illustration of west wing in 1425The West Wing

West Horsley Place is a house of many styles and periods, drawing together hundreds of years of English history. Stepping into the west range, visitors are able to experience the oldest extant part of the building, revealed through the trust’s maintenance and interpretive work. Whilst the south end rooms, used continuously by the residents of the manor house, reflect the tastes of the 18th, 19th and 20th centuries, the work of medieval craftsmen can still be appreciated at the north end. This once contained the rooms of servants and estate workers, with stud walls fitted to compartmentalise what was once a larger, more prestigious space. This has now been stripped back and visitors can experience building fabric from 1425 AD, a construction that will soon be celebrating its 600th birthday. Standing in what are now our visitor loos, specially designed to cause minimal obstruction of the ancient timbers and plaster walls, visitors can imagine this building as it was first conceived.

dragon beamPrestige

This area is the single-storey ground floor of an extremely long timber range. It was a highly prestigious construction, with a stunning crown post roof that can be seen in one of our recent videos. One fascinating building convention of the time this range was built was the jetty. A jetty is the projection of a wall over a lower storey, creating additional space above. Other reasons for this trend in construction have been put forward, such as sheltering the ground floor from weather or taking up less space on the street. Due to the rural location of West Horsley Place the latter of these causes is unlikely to be linked to the construction of the west range, however buildings of this type can be seen throughout many of England’s historic towns for which the creation of additional first floor space is more applicable.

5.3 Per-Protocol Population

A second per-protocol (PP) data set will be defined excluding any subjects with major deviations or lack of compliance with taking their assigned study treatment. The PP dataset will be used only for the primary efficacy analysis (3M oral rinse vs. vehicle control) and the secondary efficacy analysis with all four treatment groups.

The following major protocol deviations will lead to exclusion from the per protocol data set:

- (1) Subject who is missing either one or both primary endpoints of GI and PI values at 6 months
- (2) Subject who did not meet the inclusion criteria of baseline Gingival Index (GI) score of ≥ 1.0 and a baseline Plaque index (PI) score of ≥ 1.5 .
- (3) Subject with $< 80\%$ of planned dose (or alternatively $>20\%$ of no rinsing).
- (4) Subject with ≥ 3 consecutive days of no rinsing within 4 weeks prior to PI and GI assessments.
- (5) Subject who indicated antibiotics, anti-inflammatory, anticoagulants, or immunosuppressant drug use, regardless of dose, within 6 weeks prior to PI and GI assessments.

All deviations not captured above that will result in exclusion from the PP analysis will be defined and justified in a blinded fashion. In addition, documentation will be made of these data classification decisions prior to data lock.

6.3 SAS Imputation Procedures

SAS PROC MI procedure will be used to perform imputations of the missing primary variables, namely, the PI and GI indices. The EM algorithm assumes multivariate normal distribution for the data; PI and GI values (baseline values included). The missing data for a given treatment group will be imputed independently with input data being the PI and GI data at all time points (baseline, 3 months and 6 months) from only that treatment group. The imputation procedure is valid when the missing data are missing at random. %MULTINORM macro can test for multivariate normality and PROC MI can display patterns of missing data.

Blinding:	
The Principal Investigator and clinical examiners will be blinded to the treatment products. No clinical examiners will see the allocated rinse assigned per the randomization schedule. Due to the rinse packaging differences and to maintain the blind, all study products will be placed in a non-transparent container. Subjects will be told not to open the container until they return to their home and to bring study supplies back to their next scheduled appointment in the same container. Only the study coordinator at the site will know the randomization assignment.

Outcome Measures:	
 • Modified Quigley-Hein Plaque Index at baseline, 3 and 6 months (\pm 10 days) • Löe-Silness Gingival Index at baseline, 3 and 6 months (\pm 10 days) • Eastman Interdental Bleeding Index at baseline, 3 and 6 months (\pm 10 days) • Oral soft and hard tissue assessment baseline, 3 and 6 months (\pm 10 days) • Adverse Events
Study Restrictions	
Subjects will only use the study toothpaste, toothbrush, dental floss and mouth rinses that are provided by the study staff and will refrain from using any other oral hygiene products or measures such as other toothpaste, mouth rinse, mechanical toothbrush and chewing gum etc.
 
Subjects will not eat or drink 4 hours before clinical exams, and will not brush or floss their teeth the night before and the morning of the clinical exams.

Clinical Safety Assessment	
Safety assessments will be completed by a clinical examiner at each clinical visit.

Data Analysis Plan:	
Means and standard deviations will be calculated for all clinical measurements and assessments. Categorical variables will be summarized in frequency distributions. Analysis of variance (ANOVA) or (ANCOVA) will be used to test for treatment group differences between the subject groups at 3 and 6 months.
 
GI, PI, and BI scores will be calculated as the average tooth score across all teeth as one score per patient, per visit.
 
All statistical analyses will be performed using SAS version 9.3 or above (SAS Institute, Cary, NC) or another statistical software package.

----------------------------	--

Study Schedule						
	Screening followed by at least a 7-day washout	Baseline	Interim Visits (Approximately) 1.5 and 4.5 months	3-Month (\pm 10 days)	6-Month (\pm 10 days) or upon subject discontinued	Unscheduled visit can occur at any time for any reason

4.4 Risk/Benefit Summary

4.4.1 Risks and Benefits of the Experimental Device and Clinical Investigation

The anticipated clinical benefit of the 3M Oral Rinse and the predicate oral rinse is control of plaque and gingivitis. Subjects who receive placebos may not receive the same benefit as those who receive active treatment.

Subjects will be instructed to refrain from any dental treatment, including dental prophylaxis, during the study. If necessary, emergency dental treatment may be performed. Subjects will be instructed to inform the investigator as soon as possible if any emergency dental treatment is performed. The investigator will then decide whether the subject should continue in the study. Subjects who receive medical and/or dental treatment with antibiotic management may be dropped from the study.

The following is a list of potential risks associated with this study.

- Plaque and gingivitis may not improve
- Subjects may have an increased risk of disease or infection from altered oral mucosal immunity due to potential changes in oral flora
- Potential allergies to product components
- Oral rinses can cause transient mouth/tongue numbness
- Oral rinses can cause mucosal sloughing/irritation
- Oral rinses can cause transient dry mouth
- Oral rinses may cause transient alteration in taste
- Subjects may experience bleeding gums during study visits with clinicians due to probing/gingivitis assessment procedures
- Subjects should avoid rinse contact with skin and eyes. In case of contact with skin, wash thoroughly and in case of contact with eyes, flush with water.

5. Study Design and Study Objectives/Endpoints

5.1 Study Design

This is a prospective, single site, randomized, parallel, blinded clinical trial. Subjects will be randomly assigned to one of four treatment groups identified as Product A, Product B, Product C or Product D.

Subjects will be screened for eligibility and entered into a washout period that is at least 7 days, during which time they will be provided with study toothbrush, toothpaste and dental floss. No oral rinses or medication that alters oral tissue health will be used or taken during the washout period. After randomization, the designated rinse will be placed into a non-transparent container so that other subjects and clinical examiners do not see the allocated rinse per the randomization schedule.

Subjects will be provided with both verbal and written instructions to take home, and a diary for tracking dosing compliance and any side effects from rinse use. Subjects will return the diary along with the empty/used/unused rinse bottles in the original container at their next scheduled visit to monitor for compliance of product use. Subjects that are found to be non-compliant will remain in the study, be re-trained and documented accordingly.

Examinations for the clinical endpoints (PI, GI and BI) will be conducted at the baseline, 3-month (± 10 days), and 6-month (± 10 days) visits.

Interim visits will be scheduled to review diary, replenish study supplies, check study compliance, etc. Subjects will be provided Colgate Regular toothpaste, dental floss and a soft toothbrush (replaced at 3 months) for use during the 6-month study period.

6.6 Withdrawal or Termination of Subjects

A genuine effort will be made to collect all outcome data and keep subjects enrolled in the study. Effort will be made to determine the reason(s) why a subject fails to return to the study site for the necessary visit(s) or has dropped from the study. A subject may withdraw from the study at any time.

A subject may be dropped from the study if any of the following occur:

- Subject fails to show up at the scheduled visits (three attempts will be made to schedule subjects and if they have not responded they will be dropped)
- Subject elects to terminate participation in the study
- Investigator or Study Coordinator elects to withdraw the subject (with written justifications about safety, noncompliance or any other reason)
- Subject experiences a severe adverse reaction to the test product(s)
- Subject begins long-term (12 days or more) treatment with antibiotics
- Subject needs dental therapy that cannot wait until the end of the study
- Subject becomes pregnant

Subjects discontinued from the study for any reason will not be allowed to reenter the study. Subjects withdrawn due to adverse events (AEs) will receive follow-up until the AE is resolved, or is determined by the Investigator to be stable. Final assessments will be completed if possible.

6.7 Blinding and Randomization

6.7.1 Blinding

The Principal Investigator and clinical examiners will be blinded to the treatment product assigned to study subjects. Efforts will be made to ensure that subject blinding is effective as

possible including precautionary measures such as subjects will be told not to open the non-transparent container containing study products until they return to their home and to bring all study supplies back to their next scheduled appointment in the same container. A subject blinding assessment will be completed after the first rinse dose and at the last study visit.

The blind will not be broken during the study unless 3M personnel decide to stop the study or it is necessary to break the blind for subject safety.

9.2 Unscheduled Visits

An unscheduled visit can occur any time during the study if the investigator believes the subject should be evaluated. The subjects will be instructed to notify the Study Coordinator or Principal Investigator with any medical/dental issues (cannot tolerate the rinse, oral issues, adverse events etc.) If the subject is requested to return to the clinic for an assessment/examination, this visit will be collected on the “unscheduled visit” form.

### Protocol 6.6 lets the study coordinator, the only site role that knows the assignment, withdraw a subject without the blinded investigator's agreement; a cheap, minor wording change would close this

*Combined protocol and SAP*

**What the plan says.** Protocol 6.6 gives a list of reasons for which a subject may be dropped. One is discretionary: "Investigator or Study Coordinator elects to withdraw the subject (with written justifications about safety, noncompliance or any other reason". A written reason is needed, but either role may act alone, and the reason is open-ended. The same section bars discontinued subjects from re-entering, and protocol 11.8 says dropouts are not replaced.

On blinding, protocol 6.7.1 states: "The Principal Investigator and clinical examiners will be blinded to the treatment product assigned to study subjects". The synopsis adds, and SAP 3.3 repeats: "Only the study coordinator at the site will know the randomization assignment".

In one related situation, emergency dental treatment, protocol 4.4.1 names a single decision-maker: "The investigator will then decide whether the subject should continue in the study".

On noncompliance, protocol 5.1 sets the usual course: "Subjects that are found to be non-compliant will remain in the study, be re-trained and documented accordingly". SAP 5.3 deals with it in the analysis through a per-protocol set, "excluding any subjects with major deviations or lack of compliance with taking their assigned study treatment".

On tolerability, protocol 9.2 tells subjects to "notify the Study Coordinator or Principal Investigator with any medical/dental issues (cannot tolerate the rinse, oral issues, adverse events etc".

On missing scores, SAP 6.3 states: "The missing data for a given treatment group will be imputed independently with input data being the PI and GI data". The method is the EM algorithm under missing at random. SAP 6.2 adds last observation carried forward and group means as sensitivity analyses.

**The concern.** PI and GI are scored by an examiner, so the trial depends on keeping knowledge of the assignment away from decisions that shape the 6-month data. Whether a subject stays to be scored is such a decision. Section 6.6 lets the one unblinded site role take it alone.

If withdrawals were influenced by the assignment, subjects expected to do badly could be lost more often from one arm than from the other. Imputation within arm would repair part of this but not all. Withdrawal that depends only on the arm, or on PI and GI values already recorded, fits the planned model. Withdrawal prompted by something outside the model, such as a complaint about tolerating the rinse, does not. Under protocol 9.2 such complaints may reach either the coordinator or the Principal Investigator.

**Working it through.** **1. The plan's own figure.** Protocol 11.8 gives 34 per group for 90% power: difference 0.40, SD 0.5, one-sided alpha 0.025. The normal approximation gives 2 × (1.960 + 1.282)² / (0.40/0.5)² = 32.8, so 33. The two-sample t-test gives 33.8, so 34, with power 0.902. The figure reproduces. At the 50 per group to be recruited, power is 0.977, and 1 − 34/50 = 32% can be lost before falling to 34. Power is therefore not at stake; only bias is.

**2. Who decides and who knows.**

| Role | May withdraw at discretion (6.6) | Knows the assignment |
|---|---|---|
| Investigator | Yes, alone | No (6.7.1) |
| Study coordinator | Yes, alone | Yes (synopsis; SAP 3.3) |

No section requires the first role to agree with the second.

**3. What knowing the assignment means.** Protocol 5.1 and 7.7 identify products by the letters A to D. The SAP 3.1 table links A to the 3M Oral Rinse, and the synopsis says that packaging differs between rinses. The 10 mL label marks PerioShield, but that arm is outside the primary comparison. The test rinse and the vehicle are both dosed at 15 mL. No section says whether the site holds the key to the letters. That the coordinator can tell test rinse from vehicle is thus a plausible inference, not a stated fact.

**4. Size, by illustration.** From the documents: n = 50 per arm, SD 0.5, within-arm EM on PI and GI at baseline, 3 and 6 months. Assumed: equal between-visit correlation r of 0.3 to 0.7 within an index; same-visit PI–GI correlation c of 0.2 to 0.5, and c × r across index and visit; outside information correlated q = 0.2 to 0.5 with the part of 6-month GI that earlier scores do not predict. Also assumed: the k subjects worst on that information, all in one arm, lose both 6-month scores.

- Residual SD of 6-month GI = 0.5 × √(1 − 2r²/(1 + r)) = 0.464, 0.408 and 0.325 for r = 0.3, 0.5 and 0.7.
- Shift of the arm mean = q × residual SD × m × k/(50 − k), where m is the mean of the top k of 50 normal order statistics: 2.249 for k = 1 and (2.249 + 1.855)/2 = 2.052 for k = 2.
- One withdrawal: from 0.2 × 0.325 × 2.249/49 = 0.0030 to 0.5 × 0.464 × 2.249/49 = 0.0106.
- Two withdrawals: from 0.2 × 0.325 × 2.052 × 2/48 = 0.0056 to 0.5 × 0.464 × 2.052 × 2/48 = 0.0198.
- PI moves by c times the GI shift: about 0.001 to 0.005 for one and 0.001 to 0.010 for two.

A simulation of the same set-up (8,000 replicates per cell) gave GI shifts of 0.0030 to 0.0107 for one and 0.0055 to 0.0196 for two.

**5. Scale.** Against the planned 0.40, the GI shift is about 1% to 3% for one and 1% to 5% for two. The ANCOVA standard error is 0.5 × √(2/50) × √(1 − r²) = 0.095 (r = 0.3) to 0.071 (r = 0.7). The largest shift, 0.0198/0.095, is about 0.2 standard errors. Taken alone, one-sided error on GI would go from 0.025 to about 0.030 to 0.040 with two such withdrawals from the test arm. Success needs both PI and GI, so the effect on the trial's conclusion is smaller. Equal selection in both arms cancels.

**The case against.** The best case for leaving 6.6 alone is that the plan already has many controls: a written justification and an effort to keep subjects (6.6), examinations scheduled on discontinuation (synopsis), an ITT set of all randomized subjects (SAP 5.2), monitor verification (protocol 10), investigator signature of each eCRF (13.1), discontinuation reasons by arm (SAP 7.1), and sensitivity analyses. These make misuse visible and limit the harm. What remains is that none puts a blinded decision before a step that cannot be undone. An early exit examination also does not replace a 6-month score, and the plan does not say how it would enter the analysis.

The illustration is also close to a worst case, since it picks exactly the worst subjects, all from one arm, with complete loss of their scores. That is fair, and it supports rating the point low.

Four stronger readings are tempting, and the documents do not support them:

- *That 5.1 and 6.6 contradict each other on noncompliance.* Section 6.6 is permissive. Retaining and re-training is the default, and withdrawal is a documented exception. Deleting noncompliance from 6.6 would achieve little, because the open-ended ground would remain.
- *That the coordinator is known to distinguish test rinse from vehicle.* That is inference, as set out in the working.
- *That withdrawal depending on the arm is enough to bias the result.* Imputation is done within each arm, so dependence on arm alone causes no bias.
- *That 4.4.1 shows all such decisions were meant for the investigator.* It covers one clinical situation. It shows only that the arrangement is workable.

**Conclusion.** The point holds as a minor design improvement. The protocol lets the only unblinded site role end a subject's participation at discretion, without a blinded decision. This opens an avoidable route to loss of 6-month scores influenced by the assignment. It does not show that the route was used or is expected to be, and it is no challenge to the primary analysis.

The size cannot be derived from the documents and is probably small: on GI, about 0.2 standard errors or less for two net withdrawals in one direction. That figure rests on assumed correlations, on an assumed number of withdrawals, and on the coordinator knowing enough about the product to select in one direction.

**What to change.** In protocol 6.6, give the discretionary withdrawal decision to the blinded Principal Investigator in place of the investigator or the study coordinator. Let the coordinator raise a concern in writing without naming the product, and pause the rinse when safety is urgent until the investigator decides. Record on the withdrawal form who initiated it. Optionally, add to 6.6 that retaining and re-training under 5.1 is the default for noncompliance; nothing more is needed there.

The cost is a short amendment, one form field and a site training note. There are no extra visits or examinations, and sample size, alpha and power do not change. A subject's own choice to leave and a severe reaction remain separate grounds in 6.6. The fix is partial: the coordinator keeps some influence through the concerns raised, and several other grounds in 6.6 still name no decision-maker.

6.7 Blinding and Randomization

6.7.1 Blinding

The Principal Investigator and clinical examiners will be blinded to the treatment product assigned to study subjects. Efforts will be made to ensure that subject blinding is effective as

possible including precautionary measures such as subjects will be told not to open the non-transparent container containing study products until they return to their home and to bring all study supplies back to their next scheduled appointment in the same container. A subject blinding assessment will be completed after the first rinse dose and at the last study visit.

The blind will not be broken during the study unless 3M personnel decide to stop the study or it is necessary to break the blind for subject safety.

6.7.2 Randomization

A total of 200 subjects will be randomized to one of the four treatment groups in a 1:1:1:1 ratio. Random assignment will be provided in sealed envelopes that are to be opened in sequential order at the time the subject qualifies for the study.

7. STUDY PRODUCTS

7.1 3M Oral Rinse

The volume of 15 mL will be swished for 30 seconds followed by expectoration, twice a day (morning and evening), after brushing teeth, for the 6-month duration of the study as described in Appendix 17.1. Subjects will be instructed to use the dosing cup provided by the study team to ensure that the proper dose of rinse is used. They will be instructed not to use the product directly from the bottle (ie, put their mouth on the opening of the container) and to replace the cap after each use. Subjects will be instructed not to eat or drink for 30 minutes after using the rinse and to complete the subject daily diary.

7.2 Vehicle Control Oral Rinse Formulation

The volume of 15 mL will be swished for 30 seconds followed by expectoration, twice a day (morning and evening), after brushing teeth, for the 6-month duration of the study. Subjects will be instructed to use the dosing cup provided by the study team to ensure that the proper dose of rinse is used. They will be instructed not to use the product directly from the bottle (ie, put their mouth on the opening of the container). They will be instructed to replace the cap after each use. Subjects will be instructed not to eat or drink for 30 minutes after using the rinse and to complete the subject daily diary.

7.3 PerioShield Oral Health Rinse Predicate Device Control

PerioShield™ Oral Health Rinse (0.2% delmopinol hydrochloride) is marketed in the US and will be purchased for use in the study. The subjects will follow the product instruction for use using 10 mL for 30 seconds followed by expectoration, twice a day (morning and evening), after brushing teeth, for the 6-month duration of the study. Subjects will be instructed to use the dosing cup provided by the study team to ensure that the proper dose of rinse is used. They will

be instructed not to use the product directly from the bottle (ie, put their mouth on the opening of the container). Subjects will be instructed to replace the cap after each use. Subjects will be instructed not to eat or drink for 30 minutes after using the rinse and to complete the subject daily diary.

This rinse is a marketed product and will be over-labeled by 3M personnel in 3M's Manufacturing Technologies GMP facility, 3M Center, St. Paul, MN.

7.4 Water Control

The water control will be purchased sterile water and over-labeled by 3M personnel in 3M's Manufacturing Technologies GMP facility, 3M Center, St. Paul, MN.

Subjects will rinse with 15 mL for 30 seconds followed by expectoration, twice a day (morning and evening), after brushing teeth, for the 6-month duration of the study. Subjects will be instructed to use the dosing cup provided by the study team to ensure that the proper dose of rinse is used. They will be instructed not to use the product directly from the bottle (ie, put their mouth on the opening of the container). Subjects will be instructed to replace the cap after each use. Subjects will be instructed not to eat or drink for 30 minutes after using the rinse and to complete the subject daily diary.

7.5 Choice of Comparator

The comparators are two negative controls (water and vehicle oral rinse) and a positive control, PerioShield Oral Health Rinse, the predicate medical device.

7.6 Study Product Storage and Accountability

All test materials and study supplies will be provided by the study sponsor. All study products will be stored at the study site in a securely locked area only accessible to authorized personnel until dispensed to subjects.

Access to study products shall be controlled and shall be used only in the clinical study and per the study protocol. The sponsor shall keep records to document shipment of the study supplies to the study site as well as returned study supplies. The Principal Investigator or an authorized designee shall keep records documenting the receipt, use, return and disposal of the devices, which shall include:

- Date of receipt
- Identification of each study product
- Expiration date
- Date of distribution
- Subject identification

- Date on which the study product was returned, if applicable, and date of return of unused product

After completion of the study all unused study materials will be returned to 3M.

the west range todayDesign & Engineering

The creation of the jetty was usually achieved by extending the joists of the first storey beyond the ground floor walls. Typically such joists run parallel to each other across the room’s width, at regular intervals. Many jetties protrude in one direction, in line with the joists and this creates the distinctive effect of overhanging the street. West Horsley Place, constructed as a building of some gravitas, actually extends in two directions. In order to accomplish this, the engineers employed a special timber called a dragon beam. This vital component of the west range’s double jetty has nothing to do with fire-breathing lizards, but instead it has been put forward that the name comes from a corruption of ‘diagonal.’ This speaks very clearly to its function. Extending at 45° to one set of joists, it provides support for a second which help to create the doubly expanded first floor. These joists are tenoned into the dragon beam, and you can see in this picture of the timber frame in the west range that the joists themselves are massive. The dragon beam, as is often the case with timber structure, has deteriorated over the many years it has been in place and has had to be reinforced with large steel flitching plates. It plays a crucial role in the support of the first floor and the roof structure beyond, and despite the action of moisture, pests and possibly fungus, it now has its strength restored.


At some point in history, the double jetty was absorbed as the building developed, concealing it almost entirely. This is likely to have occurred at the time the brick façade was constructed at the south elevation in approximately 1650 AD, disguising the medieval timber-framed house as a newer brick building. When you visit West Horsley Place, look carefully at the walls of the west range, as they contain the secret to how this was done. On the western elevation, mathematical tiles have been fitted to the exterior, giving the impression that this wall is made of bricks. In fact, these are only a surface covering and the timber frame is present beneath. You might also notice that the walls on the ground floor are extremely thick compared to those of the first floor. This is where the 17th century builders, to disguise the unfashionable timber house with its impressive double jetty, have filled in the overhang and created a uniform outer wall. Fortunately for us, the structure of the medieval range has been preserved within, fossilised until it was finally uncovered again for our audience today.